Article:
The George Harrison song Eric Clapton rejected

Few accolades in the realm of music rival the honor of having an iconic artist like George Harrison craft a song specifically with another musician in mind. The thought of passing up the opportunity to immortalize one of Harrison’s compositions in a recording might seem unfathomable, but Eric Clapton, a close friend of Harrison, made the unexpected decision to decline the track ‘Cheer Down.’

The camaraderie between the two musicians dates back to the 1960s, with Clapton even joining recording sessions with The Beatles at the invitation of Harrison himself. Their musical partnership thrived post-Beatles era, exemplified by Clapton’s notable contribution to the iconic ‘While My Guitar Gently Weeps.’ The collaboration continued, with the two artists occasionally working together, including the genesis of The Beatles’ hit single ‘Here Comes The Sun.’

Their friendship endured over the years, even surviving the unconventional twist of Pattie Boyd, Harrison’s ex-wife, marrying Clapton. Harrison, in an act of goodwill, even performed at their wedding ceremony.

Perhaps it was the strength of their bond that allowed Clapton to comfortably turn down ‘Cheer Down,’ a song penned by Harrison specifically for him. During the production of his eleventh studio album, Journeyman, Clapton felt the track didn’t align with his musical vision at the time.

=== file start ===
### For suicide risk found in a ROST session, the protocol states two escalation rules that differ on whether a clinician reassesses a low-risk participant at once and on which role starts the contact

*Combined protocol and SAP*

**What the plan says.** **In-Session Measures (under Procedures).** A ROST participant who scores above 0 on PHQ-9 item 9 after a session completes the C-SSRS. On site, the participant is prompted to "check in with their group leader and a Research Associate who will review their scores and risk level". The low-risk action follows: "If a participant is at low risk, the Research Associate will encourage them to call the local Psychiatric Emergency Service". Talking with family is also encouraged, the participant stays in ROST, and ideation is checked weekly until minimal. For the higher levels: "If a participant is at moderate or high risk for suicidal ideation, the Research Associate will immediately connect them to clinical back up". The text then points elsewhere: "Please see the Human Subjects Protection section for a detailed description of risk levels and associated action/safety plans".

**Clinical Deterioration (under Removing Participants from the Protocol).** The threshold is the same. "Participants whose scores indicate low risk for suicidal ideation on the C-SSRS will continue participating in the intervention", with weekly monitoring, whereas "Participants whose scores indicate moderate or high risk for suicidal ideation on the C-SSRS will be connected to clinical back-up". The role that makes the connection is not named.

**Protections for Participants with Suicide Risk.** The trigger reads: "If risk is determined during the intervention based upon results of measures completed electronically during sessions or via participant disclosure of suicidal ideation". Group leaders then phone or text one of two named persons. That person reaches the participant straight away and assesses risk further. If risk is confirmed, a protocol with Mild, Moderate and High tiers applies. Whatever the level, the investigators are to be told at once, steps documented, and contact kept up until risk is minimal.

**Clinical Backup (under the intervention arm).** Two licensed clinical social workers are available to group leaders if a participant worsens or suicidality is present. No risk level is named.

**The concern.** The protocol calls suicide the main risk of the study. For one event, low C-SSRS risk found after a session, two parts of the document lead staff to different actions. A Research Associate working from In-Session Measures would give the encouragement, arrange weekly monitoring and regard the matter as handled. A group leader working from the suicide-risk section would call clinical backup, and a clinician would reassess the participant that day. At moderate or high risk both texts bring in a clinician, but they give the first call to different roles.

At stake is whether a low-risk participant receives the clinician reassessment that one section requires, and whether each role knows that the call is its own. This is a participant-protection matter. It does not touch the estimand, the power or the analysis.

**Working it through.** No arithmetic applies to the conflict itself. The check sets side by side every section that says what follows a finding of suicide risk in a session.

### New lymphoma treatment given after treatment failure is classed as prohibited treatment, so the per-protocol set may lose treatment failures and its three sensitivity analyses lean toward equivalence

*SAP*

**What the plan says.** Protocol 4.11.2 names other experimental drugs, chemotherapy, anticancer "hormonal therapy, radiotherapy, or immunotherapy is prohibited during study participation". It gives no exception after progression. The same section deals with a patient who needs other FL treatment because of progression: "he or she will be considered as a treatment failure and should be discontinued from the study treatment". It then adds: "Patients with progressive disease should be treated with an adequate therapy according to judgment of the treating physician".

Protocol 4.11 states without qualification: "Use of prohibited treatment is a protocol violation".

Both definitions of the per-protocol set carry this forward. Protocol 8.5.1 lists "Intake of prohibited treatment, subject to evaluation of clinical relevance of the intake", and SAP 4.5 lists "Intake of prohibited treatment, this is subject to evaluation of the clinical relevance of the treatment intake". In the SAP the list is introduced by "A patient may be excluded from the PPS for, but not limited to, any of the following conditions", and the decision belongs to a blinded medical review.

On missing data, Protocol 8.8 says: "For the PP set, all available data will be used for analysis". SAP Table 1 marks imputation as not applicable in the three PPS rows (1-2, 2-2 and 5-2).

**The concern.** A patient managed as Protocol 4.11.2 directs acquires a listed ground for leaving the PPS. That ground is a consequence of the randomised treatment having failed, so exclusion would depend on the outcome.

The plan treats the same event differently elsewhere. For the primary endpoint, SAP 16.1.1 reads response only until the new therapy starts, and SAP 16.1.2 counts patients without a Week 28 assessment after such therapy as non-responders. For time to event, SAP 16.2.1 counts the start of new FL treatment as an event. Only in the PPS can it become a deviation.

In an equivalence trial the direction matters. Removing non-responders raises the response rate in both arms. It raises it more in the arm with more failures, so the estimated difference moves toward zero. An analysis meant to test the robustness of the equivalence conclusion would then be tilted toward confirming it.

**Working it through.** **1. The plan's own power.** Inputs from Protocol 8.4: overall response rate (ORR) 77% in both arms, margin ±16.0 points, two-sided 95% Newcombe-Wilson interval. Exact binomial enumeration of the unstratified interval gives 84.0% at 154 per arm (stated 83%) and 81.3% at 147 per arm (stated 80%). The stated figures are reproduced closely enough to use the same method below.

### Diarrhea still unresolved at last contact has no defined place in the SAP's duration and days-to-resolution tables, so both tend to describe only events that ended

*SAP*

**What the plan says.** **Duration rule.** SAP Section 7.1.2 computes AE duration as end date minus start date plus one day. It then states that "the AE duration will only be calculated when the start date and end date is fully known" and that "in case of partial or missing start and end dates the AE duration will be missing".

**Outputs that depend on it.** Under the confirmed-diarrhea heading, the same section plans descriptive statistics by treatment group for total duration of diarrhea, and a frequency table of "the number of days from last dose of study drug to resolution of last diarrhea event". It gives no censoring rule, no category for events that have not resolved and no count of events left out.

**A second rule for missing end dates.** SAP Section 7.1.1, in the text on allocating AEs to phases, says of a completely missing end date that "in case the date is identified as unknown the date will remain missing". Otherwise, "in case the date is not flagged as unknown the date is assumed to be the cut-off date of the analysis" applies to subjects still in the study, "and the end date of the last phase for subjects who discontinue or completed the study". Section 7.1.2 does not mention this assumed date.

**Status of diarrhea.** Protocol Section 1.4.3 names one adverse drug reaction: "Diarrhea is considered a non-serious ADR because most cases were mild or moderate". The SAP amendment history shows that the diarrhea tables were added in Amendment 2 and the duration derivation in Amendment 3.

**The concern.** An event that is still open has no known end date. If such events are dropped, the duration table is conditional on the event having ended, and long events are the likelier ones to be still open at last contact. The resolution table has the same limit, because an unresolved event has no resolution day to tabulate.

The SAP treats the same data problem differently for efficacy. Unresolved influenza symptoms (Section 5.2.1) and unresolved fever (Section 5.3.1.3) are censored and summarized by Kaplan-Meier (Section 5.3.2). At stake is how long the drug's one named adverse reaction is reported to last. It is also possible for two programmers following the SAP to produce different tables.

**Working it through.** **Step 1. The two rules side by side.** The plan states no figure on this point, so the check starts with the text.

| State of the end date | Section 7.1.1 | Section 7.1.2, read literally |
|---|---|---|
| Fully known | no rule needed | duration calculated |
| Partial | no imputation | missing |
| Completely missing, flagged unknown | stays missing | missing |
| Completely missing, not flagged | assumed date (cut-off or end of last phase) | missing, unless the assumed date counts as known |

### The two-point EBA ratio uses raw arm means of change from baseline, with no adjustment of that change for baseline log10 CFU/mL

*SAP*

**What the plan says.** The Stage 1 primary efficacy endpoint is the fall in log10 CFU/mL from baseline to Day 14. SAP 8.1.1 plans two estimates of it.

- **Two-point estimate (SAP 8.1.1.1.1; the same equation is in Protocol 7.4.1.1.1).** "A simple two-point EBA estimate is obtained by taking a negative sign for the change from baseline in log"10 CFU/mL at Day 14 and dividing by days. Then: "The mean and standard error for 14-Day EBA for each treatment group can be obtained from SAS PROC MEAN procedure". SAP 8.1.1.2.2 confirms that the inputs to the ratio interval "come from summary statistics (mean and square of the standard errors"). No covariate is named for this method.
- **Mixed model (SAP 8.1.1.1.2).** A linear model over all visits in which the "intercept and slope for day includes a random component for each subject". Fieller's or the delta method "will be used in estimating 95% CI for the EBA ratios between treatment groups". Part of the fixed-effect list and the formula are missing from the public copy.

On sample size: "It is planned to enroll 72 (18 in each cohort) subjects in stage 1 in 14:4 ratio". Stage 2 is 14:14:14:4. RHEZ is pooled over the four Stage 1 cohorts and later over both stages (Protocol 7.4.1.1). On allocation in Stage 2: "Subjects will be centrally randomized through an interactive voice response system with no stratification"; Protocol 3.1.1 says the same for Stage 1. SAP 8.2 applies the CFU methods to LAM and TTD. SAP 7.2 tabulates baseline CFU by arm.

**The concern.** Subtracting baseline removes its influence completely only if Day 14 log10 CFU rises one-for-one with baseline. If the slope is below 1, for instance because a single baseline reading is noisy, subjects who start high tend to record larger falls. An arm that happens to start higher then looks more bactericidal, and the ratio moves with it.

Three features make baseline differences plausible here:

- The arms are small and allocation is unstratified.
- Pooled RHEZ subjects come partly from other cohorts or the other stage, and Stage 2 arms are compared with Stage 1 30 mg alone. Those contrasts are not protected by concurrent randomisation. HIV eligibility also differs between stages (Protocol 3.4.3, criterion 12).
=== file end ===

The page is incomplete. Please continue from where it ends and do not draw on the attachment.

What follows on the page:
The fate of ‘Cheer Down’ took an unexpected turn when it found a place on the soundtrack for Lethal Weapon 2 in 1989, curated by Clapton himself. According to Harrison, Clapton remained hesitant about the song, but fate intervened. Harrison revealed in the book ‘Harrison on Harrison,’ “Eric didn’t really want it – he didn’t want to have a single out from the movie – so Dick Donner asked me if I’d record the song, which I did. I wrote it for Eric originally, and Tom Petty helped me write the lyrics to it.”

Despite the initial rejection, Clapton later performed ‘Cheer Down’ with Harrison during their tour in Japan. While the decision not to make the song his own may seem perplexing, the result showcased Harrison’s mesmerizing slide guitar solo and perfectly fitting vocals. In retrospect, Clapton’s choice allowed ‘Cheer Down’ to be rightfully recorded by its intended owner.

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